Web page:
the new Notre Dame School that will
Jaimie Bleck 15
I M PA C T E V A L U AT I O N
project choice: six
Child Health Opportunities Integrated with Community Empowerment, or CHOICE, was a four-year, USAID-funded project created to improve the health and nutrition status among children and their caretakers. Implemented from 2003 to 2007 by Project Concern International (PCI) in the Pandeglang District of Indonesia, the project was designed to provide better access to quality primary health care services, improve health seeking and caregiving behaviors among caretakers, and implement PCIâ€™s community-based health development model through partner non-governmental organizations. Conducting a post-project evaluation is a unique opportunity to assess long-term results of any program. In addition to determining the level of success (or failure) of project activities, doing so six years past completion gives a true view of impact and sustainability. Whether results are positive or less than optimal, they point to adjustments and modifications that can be made to improve future efforts. 16
by the numbers 1794 mothers surveyed 1947 children surveyed 56 sample villages 94 health centers in Pandeglang District 37 doctors in Pandeglang District
P R O J E C T C O N C E R N I N T E R N AT I O N A L / / H E A LT H I M P A C T E V A L U AT I O N
Student Rebecca Tracy, a student in the Eck Institute’s Master of Global Health program, visits a school in Pandeglang, Java, Indonesia. Students in the school took a non-verbal IQ test to measure general intelligence, which is also used to measure the impact of good nutrition.
This is the type of evaluation
that should be conducted more often for global health interventions. taken such evaluations seriously. –Edwin Michael, professor of biological sciences and member of the Eck Institute for Global Health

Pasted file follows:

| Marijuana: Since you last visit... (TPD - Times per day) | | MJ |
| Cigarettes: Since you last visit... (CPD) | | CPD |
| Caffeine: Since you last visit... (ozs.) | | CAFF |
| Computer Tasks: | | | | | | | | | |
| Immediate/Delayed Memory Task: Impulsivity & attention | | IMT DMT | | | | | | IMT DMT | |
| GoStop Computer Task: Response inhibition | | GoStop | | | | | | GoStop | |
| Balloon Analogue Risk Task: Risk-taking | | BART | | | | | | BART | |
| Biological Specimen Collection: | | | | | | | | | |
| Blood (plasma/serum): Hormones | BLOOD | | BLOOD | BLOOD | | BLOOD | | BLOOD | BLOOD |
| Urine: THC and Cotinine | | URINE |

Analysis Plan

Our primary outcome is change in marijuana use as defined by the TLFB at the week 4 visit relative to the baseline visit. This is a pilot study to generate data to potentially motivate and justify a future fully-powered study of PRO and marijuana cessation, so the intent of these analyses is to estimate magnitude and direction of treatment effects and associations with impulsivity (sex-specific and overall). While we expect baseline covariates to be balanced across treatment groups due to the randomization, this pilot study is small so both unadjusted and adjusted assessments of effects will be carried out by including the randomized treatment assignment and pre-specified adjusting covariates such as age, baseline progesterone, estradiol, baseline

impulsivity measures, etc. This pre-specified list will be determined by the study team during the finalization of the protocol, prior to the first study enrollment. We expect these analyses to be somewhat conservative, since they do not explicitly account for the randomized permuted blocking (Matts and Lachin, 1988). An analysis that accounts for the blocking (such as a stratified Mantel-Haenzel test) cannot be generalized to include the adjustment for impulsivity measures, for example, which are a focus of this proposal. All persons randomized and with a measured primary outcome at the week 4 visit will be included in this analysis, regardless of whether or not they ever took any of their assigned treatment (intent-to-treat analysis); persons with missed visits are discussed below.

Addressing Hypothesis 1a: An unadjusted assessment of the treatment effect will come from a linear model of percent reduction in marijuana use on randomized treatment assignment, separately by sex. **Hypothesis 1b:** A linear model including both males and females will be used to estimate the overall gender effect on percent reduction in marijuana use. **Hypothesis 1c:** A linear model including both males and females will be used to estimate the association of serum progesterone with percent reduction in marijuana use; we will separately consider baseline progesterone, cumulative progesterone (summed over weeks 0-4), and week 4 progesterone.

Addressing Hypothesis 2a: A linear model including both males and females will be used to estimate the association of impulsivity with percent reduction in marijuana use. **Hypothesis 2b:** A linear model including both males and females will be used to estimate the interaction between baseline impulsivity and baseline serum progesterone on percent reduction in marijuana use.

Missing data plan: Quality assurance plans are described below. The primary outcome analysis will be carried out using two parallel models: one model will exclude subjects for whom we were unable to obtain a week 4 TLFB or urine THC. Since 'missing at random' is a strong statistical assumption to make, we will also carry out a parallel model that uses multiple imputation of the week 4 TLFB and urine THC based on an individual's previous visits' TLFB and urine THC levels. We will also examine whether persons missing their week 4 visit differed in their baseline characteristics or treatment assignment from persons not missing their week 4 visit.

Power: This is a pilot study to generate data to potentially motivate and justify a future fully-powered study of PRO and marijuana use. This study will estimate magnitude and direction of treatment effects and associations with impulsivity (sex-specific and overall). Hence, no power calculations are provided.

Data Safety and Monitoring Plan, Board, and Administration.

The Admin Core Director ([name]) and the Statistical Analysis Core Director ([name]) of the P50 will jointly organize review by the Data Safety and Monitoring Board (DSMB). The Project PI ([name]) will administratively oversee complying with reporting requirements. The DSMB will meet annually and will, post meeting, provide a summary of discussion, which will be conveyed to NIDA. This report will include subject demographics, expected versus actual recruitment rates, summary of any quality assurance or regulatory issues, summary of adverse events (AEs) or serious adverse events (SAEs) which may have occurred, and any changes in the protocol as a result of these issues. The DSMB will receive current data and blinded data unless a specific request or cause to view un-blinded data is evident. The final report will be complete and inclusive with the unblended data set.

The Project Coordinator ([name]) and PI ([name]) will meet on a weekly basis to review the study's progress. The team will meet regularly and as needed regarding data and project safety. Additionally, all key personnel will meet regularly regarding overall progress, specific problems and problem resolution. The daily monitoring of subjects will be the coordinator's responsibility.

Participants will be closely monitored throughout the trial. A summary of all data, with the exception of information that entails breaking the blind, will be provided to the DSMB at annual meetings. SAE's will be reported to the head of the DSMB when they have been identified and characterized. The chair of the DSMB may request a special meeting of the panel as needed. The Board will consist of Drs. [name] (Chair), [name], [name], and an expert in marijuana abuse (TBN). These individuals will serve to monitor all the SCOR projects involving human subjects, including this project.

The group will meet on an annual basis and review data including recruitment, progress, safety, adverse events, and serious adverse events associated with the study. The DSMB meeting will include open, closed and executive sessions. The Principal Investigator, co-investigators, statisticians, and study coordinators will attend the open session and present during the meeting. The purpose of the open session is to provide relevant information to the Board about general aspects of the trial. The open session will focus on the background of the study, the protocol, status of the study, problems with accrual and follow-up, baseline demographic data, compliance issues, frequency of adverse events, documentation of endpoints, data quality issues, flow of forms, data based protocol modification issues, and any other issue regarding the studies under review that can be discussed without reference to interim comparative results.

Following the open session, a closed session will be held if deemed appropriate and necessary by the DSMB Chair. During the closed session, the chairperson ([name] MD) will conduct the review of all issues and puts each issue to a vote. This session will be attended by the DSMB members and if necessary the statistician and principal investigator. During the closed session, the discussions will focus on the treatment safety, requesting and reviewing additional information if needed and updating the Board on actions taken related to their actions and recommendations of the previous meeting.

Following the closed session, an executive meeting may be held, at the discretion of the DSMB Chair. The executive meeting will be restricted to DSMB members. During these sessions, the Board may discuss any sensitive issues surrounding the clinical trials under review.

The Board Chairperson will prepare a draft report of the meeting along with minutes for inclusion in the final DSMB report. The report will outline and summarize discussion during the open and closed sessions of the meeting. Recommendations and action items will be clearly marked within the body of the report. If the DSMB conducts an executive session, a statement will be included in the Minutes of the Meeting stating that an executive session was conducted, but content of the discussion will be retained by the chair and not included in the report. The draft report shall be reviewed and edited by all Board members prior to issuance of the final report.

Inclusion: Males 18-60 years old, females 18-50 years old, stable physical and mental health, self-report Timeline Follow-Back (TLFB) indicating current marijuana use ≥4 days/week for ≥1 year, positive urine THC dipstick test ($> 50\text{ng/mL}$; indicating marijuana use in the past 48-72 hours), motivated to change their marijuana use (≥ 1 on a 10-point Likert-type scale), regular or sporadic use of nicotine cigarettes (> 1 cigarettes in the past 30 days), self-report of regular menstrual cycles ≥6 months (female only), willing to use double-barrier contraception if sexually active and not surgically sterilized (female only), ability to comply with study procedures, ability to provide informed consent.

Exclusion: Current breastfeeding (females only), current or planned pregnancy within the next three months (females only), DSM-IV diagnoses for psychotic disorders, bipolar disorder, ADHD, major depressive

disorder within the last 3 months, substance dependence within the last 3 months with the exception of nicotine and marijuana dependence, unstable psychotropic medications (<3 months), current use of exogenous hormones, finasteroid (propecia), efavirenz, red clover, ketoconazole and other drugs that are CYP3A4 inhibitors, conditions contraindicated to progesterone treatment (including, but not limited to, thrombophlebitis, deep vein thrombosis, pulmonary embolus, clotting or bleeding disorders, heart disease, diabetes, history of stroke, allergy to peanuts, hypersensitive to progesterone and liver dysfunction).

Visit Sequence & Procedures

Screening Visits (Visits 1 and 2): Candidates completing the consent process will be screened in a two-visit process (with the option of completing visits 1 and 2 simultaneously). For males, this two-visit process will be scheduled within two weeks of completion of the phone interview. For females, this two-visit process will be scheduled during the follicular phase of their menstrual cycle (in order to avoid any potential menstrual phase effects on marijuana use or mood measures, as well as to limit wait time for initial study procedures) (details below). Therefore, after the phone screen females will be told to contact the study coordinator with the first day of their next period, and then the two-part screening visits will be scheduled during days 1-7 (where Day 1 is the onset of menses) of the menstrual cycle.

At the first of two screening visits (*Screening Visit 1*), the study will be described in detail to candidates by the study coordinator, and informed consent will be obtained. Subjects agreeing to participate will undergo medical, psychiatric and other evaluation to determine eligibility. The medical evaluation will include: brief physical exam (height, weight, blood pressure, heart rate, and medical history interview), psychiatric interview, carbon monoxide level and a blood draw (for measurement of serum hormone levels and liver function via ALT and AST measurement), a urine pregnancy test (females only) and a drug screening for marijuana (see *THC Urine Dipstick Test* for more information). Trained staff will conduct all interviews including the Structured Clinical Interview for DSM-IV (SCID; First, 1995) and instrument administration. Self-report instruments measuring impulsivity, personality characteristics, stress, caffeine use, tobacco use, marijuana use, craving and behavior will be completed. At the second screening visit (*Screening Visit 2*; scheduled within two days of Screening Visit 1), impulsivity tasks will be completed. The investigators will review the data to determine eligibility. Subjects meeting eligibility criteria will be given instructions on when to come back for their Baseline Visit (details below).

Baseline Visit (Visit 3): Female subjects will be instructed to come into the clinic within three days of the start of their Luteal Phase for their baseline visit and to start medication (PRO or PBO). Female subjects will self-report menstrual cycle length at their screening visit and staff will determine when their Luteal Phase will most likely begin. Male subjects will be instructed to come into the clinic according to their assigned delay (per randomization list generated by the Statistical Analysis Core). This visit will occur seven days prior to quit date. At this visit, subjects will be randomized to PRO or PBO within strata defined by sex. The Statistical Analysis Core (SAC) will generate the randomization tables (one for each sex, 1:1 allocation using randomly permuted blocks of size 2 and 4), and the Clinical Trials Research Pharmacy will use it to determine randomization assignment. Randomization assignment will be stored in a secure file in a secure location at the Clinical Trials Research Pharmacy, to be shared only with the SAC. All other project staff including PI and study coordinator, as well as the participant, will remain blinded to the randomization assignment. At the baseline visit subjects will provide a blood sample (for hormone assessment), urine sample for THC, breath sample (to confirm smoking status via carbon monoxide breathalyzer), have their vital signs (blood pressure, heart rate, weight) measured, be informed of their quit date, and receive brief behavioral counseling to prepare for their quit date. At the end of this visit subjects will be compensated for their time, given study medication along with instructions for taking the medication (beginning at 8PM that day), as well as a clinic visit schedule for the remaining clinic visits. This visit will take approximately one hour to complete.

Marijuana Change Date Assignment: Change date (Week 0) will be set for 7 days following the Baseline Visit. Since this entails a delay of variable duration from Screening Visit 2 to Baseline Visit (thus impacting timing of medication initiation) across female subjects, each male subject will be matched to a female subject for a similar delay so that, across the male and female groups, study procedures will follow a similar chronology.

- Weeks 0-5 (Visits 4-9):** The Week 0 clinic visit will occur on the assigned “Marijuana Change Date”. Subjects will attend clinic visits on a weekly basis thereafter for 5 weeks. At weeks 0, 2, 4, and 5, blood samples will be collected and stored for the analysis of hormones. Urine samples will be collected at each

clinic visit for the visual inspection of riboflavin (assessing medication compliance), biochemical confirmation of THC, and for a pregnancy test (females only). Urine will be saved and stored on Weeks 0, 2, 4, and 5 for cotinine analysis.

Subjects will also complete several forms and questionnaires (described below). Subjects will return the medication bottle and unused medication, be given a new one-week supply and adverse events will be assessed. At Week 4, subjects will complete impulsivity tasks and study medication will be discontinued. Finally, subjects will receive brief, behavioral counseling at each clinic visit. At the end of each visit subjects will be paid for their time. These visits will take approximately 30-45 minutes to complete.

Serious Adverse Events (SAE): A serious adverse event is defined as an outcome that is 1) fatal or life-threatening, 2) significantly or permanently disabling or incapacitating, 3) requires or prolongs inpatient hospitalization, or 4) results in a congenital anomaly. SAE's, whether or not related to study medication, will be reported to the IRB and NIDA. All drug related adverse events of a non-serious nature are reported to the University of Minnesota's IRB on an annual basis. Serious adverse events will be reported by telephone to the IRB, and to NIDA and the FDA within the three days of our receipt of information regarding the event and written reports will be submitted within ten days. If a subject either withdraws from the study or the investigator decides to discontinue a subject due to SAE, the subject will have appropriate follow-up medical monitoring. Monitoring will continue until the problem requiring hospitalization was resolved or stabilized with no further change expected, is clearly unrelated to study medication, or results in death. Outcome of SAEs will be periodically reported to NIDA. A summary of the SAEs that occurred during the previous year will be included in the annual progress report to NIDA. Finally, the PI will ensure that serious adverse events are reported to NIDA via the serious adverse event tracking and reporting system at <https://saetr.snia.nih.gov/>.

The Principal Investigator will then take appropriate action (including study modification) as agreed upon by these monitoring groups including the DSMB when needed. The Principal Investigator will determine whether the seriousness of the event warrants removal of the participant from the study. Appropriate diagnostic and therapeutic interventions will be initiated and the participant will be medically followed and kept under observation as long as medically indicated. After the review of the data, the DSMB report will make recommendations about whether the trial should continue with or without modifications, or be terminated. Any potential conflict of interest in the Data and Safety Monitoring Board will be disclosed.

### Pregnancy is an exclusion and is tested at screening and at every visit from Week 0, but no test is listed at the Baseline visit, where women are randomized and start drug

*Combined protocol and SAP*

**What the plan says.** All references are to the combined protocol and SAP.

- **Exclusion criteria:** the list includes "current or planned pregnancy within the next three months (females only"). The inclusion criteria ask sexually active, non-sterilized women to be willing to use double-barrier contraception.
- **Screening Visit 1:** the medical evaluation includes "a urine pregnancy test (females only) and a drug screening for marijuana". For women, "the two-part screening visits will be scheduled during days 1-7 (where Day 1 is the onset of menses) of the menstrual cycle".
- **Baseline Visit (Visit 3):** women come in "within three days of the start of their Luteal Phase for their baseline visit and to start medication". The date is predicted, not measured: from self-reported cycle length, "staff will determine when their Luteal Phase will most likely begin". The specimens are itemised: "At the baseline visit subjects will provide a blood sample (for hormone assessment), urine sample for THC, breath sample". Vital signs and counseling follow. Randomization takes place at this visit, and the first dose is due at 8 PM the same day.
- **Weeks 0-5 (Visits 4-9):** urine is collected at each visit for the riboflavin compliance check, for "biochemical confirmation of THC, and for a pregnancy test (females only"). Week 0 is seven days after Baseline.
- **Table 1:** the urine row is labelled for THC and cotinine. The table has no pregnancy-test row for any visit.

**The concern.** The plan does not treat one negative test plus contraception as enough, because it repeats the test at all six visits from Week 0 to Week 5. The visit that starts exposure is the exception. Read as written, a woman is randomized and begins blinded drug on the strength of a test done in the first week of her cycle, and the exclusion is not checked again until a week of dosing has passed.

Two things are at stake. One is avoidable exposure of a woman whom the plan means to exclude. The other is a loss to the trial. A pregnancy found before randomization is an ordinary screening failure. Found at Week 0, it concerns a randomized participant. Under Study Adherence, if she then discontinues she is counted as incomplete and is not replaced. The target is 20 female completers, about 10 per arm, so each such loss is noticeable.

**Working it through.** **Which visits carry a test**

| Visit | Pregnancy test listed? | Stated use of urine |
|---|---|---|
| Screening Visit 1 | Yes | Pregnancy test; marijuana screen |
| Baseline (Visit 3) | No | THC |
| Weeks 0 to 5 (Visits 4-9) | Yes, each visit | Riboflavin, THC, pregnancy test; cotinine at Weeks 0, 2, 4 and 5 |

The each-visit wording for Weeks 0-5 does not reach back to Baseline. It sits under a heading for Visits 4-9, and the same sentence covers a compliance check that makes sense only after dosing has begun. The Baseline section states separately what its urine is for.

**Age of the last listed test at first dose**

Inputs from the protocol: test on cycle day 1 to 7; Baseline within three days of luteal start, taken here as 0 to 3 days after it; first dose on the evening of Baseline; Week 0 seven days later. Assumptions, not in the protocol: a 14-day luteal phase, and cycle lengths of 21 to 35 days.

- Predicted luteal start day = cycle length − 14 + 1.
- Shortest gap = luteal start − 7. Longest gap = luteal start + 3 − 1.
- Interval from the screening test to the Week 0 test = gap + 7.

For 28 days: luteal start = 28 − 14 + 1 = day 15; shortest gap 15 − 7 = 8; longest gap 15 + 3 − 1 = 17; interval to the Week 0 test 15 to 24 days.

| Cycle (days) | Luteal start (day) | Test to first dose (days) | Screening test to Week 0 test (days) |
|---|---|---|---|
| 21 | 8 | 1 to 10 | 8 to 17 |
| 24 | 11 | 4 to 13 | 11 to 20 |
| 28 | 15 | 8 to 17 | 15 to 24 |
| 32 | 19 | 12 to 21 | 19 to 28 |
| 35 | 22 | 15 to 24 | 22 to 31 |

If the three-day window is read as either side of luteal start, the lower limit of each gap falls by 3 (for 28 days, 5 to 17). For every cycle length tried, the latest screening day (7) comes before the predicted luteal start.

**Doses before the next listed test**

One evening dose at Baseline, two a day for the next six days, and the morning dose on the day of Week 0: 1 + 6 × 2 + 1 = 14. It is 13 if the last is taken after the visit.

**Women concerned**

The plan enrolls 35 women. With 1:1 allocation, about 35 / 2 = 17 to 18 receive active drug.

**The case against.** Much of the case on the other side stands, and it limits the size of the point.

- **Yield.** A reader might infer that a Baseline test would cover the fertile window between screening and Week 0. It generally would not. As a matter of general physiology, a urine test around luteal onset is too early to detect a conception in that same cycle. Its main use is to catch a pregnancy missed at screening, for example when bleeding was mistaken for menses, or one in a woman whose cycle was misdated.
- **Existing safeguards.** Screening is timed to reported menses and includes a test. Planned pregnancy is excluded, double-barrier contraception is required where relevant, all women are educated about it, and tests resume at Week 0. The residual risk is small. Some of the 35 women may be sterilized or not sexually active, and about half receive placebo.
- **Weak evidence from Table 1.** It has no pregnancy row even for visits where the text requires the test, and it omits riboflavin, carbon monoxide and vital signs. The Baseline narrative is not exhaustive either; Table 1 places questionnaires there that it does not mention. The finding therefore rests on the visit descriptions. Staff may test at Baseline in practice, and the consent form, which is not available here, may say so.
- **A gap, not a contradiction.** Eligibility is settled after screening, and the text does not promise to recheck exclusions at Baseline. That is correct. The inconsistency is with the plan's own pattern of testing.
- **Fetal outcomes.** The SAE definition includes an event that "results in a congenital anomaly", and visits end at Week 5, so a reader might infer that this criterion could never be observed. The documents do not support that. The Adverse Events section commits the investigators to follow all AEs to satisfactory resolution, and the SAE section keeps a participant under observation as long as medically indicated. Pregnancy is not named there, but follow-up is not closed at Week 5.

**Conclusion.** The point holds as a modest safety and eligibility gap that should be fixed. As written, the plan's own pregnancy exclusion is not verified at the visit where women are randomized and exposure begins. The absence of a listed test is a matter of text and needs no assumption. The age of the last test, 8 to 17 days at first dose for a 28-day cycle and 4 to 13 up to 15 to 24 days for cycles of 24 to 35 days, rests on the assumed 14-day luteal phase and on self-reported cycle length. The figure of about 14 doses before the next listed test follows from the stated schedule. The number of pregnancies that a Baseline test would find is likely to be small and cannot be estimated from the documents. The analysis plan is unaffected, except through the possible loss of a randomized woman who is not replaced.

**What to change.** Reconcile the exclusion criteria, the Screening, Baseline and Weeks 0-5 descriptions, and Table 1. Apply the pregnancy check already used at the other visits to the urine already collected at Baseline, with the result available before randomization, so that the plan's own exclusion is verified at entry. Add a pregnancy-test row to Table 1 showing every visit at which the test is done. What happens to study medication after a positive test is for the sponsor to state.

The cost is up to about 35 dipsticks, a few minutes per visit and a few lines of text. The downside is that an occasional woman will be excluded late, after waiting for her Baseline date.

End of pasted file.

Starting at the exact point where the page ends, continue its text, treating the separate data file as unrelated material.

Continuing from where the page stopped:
Post-project sustainability studies are rarely done in the international development arena. This opportunity will provide us Rebecca Tracy
to better understand what works and what does not when we go back to the same communities after six years. –Lila Khatiwada, Monitoring & Evaluation Specialist, Notre Dame Initiative for Global Development
I am delighted to see that PCI has
Edwin Michael 17
I N N O V AT I V E T E C H N O L O G Y
THE CE3 PROJECT
For the past two decades, northern Uganda has been the center of brutal violence instilled by the Lordâ€™s Resistance Army rebels, which resulted in 2 million people being displaced from their homes and tens of thousands kidnapped, mutilated or killed. In recent years, there has been relative stability, but the people still have limited access to electricity, connectivity and jobs. CE3 is a long-term, systems approach to local economic growth. Serving as a catalyst, CE3 integrates off-grid renewable energy technologies, access to HP computing solutions, and locally-focused entrepreneurial training with mentoring from both local business owners and remote Accenture volunteers (U.S.-based Notre Dame alumni). Phase one was completed in 2014 and brought solid results. Phase two is commencing in 2015 and will broadly expand efforts both in Uganda, and into South Africa.
by the numbers 328 entrepreneurial trainees 2253 ICT trainees 40 new businesses started 19 solar trainees 136 total jobs created 3733 kWh clean energy delivered 65% of consumed energy monetized and recaptured toward expansion and sustainability
C O N N E C T I V I T Y, E L E C T R I C I T Y, A N D E D U C AT I O N F O R E N T R E P R E N E U R S H I P
CE3 is an innovative, systems approach to development. It brings together rural communities with sustainable energy, information and communication technologies, and entrepreneurial training. The objective of this approach is to increase choice and participation with jobs and new businesses, leading to communities that prosper. â€“Tom Marentette, Project Manager, Notre Dame Initiative for Global Development
Students and entrepreneurs participate in CE3 business training at St. Maryâ€™s Secondary School in Lacor, Uganda.
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I N N O V AT I V E T E C H N O L O G Y